What Is Unclaimed Money in Indiana?
Unclaimed money refers to assets that have gone forgotten or untouched for a specific amount of time, known as a dormancy period. Dormant bank account balances, unpaid back wages, unclaimed insurance proceeds, stock dividends, and public benefits are different types of unclaimed money that the Indiana Office of the Attorney General (OAG) returns to eligible Indiana residents every year.
The practice of returning unclaimed money to the rightful owners began in 1967 when the state legislature enacted the Uniform Unclaimed Property Act. Since then, legislation has evolved to empower the state government to take temporary custody of various financial assets considered abandoned after a dormancy period elapses.
When money goes unclaimed, the financial institution has the fiduciary responsibility to contact the owner or the individual's kin. State laws require financial institutions to report the money as unclaimed if all attempts fail. Then, the institution must turn over custody of the unclaimed money to the Indiana Unclaimed Property Division or an authorized private holder. These entities will assume non-owner custody of the unclaimed funds in perpetuity until a person submits a valid claim.
How To Find Indiana Unclaimed Money
The Indiana Unclaimed Property Division routinely collects data on unclaimed funds from financial institutions and compiles it on an online database. This government list of unclaimed money is accessible to interested members of the public and contains information about unclaimed money. Persons looking for unclaimed money on this database can expect to see the unclaimed money owners' names, physical addresses, amount unclaimed, and the financial institution that reported the unclaimed funds. Besides these details, searchers can also expect to see the type of unclaimed funds and submit a claim.
Meanwhile, persons who prefer to submit a paper claim or claim unclaimed money by phone may contact the Unclaimed Property Division at:
Office of the Indiana Attorney General
Unclaimed Property Division
P.O. Box 2504
Greenwood, IN 46142
Phone: (866) 462-5246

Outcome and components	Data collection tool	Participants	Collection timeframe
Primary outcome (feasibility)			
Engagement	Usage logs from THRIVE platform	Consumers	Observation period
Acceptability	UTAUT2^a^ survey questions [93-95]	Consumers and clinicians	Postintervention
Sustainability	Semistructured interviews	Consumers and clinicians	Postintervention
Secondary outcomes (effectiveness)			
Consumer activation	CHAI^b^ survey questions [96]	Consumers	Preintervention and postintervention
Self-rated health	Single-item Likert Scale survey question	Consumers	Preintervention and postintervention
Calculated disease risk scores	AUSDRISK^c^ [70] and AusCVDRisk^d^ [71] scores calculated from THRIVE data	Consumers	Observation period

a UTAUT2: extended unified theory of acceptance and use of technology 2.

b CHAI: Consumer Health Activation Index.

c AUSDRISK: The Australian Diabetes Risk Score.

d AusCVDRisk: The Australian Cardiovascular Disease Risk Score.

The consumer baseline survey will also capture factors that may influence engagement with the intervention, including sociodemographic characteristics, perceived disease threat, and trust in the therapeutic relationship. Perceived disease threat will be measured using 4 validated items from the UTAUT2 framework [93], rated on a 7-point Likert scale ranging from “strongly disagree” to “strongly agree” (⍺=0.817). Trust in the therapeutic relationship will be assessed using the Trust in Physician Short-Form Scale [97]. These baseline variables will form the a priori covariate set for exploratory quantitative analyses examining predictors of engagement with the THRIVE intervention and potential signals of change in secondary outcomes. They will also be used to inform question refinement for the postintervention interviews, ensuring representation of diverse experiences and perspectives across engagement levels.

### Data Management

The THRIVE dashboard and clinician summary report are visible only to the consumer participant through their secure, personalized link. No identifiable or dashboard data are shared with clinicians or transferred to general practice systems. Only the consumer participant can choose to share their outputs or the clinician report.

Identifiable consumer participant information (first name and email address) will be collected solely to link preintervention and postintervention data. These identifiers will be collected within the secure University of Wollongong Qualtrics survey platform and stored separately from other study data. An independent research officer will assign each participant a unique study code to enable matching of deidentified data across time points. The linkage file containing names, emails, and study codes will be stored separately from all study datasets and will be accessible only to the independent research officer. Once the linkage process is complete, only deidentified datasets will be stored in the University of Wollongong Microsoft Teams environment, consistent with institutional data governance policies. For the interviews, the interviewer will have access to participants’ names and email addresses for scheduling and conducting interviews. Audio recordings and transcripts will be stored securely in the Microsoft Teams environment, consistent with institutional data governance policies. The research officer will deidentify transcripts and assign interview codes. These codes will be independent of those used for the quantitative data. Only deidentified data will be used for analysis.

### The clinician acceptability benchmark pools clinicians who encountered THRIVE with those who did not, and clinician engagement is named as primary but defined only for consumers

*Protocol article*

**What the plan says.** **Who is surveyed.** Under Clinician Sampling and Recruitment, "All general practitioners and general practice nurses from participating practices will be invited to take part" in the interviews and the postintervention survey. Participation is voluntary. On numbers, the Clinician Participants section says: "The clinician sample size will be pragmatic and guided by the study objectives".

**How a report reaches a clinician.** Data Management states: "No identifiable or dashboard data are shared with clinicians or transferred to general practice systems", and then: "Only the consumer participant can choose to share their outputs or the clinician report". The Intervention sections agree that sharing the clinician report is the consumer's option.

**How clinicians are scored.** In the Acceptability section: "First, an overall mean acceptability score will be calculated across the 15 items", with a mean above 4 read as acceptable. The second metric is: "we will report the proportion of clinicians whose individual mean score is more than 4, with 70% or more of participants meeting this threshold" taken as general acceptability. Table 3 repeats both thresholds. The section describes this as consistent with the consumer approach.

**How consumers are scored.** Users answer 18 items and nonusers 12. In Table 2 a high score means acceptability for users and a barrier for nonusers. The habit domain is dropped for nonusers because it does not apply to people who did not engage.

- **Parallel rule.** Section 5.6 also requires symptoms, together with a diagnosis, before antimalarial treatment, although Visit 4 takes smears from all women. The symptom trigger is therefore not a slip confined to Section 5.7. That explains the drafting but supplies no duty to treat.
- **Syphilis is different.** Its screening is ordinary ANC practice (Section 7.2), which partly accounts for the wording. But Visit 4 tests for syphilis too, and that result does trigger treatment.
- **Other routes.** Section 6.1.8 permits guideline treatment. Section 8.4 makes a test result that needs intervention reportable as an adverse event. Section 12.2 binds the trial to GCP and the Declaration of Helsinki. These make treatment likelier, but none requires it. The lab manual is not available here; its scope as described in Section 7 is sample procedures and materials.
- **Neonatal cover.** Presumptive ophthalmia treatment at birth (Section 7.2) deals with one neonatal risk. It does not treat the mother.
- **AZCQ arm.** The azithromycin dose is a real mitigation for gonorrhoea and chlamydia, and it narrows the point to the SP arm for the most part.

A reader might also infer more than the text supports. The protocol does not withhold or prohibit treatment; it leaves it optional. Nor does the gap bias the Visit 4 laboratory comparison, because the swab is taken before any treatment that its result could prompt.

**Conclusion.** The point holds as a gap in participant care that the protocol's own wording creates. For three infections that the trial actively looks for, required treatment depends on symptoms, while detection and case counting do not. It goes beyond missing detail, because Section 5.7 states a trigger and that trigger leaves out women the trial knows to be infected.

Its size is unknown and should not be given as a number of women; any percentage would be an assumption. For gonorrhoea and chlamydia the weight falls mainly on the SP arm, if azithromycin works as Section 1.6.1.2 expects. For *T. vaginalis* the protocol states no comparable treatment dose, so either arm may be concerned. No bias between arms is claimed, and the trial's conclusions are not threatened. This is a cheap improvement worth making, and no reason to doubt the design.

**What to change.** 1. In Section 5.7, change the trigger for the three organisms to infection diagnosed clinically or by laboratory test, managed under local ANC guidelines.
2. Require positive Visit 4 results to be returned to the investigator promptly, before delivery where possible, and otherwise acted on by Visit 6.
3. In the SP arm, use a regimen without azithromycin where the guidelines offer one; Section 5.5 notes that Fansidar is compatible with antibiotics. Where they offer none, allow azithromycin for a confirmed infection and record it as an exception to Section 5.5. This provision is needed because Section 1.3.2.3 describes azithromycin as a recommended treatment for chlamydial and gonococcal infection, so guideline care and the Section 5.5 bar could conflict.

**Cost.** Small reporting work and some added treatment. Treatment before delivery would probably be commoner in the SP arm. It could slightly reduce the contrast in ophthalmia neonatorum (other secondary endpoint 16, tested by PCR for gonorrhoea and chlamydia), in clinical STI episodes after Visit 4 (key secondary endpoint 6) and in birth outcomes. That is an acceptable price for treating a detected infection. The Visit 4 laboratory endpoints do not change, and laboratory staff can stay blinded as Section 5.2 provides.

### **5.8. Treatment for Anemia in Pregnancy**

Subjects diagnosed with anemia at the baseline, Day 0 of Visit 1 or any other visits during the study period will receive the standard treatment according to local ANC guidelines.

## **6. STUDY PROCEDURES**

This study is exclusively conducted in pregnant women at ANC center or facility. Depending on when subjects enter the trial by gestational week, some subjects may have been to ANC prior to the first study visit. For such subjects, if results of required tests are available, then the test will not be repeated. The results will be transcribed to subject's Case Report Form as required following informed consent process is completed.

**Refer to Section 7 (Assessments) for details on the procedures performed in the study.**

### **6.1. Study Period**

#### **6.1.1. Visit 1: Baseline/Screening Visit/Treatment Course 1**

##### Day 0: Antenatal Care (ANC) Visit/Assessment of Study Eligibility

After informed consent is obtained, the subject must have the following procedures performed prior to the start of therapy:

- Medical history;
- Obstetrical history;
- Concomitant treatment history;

The Unclaimed Property Division only attends to phone calls during regular business hours, and emails are also best sent during business hours. Furthermore, mail requests must go to the state agency in a self-addressed stamped envelope via US mail.
Unclaimed money in the United States is public and can be accessed by anyone through official or non-governmental services. Third-party unclaimed money search engines are easy to use and deliver fast results not limited by geographic region. Users can typically search for unclaimed money through third-party search sites using just a full name or business name. However, because these sites are not government-sponsored, the availability and accuracy of results can vary.
How Do I Find Unclaimed Money for Free in Indiana?
The Unclaimed Property Division is not the only custodian of unclaimed money in Indiana. Other federal agencies also maintain free online databases that interested members of the public can use to find unclaimed funds in Indiana, out-of-state, or even in a foreign country.
Unpaid Back Wages and Salaries
For persons whose employers failed to pay their wages, overtime wage, or whose employers intentionally miscategorized them, the Wages and Hours Division recovers these funds in several ways. Then, the agency contacts the affected workers and invites them to claim the funds. If the worker fails to claim these back wages within three (3) years, the Division shall report the funds as unclaimed. Often, however, this money remains unclaimed by the employee. Concerned persons and their relatives may find unclaimed back wages and salaries by searching the unclaimed money database the Department of Labor has set up for this purpose. Alternatively, call the Division on (866) 487-9243 or visit the local office in Indiana.